Commercial renovations present a potential number of problems to consider:
If you find existing hairline cracks on a concrete substrate, use an anti-fracture membrane to help reduce the transmission of the cracks to the tile or stone.
Protection from water damage is another area to be addressed both from the positive and negative side. Although times are changing, most tile and stone used is still in wet areas of the interior. It’s important to remember that tile, stone and grout aren’t completely waterproof. Today's buildings need to be protected from potential water damage from spaces above or from adjacent areas.
Most adhesive manufacturers provide thin, load-bearing positive side waterproofing membranes which are compatible with their adhesive and grout mortars. Waterproofing membranes also protect the structure itself and the construction cavities against water damage, minimizing the potential for stain-causing mold and mildew. In addition, moisture mitigation membranes/treatments may be required when installing moisture sensitive finishes or when moisture sensitive installation materials are used within the assembly.
Expansion allowance should also be included in all tile and stone installation systems. Above grade, exterior, wet area and installations exposed to direct sunlight will require more frequent and wider expansion joint placement.
The designer should provide direction on the design, placement and construct of all expansion joints. If the designer can’t provide specific jobsite information/requirements, the TCNA Handbook for Ceramic, Glass and Stone Tile Installation provides information on the design, placement and construct of expansion joints – reference TCNA information section EJ171 for additional information.
For example, for interior dry areas, the expansion joints should be placed a maximum of 25 feet in each direction in the field of the installation, at all perimeters, against restraining surfaces and at changes of plane. The sealant chosen for these joints should be durable, weather-resistant and able to handle any movement the installation will be subject to. Typically, silicones and urethane sealants are best for these applications. Most sealants produced will match the grout colors used. Latex or acrylic caulks should not be used for these applications. They are only suitable for interior, non-wet, non-traffic areas.
Porcelain vs. Ceramic Tile
Porcelain tiles are the most popular type of tile (including thin gauged porcelain tile, panels and slabs) in use today. They have a very low porosity rate – generally less than 0.5%. A typical ceramic-bodied tile usually has a porosity rate of 3% or even greater. This means that your adhesive mortar needs to have a greater ability to formulate a bond with the back of the much denser porcelain tile, or the mortar will not have the ability to penetrate or absorb into the body of the tile and mechanically "grip" it (like it can with a more porous ceramic-bodied tile). A conventional dry-set or low-end thin-set mortar will not provide the desired results for porcelain tiles.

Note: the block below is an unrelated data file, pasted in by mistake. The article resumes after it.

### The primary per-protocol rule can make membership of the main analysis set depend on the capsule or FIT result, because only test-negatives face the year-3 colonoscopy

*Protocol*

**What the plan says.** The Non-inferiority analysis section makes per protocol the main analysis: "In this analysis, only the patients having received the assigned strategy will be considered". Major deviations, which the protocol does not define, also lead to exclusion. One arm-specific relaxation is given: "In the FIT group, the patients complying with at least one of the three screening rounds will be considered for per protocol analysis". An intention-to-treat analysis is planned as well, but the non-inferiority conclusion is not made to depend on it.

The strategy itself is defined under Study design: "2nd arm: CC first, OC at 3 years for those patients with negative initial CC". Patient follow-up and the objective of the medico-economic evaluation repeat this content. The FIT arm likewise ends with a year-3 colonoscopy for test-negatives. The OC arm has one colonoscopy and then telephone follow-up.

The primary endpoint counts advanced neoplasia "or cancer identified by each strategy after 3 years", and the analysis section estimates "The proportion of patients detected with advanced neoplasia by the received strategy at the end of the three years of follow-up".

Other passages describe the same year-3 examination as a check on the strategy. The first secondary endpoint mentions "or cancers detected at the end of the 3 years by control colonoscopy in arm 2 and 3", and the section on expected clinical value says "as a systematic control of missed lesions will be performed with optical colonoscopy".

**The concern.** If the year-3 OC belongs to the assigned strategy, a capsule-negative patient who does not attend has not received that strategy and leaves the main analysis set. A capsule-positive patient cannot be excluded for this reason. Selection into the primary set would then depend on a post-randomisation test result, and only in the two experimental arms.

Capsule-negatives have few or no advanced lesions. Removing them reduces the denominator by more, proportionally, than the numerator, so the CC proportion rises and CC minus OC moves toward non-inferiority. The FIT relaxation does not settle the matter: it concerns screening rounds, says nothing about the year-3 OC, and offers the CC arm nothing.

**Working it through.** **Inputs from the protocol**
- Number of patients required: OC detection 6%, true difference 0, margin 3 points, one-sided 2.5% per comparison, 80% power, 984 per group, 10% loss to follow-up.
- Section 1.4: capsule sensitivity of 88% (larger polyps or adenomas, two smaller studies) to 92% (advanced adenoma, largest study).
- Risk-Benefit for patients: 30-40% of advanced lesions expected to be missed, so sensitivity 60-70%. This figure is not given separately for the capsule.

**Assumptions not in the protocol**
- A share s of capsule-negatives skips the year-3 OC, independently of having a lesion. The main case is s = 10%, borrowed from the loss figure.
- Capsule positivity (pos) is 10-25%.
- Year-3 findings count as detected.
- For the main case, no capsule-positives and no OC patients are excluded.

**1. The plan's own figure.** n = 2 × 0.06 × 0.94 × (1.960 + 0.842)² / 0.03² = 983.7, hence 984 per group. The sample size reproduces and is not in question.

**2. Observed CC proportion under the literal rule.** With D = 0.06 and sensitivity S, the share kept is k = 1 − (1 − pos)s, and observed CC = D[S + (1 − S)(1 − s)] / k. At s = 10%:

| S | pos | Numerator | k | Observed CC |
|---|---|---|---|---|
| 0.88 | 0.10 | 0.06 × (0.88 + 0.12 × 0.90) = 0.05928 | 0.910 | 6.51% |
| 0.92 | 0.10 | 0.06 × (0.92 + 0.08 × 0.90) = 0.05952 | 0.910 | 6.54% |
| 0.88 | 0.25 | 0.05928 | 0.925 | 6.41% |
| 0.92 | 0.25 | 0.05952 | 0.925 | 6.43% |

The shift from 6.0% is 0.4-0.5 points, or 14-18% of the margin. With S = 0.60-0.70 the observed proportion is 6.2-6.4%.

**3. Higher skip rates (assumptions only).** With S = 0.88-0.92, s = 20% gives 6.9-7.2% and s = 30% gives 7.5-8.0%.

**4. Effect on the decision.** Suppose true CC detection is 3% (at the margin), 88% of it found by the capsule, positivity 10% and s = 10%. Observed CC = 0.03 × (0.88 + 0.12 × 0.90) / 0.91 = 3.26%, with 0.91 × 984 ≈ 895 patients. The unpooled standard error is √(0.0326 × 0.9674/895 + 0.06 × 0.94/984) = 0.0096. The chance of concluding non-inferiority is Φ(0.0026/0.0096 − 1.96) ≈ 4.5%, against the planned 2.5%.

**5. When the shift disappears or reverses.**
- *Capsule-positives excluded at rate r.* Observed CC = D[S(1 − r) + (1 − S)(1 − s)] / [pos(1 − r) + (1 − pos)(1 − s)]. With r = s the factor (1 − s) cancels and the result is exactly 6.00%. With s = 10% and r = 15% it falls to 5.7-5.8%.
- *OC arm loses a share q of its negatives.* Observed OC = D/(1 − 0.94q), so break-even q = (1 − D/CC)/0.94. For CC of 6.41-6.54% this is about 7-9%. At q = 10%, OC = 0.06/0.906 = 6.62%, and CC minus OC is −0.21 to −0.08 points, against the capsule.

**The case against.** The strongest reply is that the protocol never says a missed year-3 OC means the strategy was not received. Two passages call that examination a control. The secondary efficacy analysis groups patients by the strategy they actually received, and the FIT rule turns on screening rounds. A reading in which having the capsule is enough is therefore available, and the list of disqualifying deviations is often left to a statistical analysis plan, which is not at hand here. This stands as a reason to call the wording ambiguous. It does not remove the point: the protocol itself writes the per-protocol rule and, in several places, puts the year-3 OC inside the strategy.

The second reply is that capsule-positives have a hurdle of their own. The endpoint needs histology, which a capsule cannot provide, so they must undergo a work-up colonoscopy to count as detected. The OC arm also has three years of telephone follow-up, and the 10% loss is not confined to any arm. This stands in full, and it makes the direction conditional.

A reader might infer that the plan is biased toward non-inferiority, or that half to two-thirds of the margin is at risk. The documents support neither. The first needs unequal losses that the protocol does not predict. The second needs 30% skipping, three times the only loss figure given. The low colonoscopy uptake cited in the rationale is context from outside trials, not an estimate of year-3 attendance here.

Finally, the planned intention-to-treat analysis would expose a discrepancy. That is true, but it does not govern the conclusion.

For best results, specify a suitable, latex-fortified thin-set mortar to install porcelain-bodied tiles. These are ANSI A118.4, ANSI A118.11 or ANSI A118.15-compliant thin-set mortars. The Tile Council of North America clearly requires that a latex-fortified thin-set mortar be used to install porcelain-bodied tiles. It’s recommended that you check with your adhesive manufacturer for a single source comprehensive installation system that is fully warranted for labor and materials. This process will ultimately provide builders, renovators and end-users peace of mind for years to come.
What type of grout should be used in today's commercial interiors? Building owners and facility managers are demanding low-maintenance materials in every area of their structures. Floors, walls and countertop installations fall into this arena.
Historically, grout has been the hardest part of a tile or stone installation to maintain and keep clean. There are grouting materials which address this concern. Epoxy-based grouts are available and have a porosity rate of less than 0.5%, and therefore never need to be sealed. Just think of the labor and materials cost savings realized by not having to seal the grout every year.
Today, special single component (ready-to-use) technology grout is also available with special features: it offers antimicrobial protection to inhibit the growth of stain-causing mold and mildew, has low volatile organic compounds, is available in a wide array of color offerings and can even be specified with sparkling or glow-in-the dark features. This special grout provides all the benefits of epoxy grout and is as easy to install as cement-based grouts, making it a popular choice among customers. These grouting materials are also included in the adhesive manufacturer's comprehensive warranties. This adds great value to the final, completed building project.
Arthur Mintie is senior director of technical services with LATICRETE International Inc., a global manufacturer and marketer of installation systems for ceramic tile and stone and construction chemicals used in commercial, industrial and residential applications. Visit www.laticrete.com for more information.
This article was originally published in June 2011 and updated March 2020.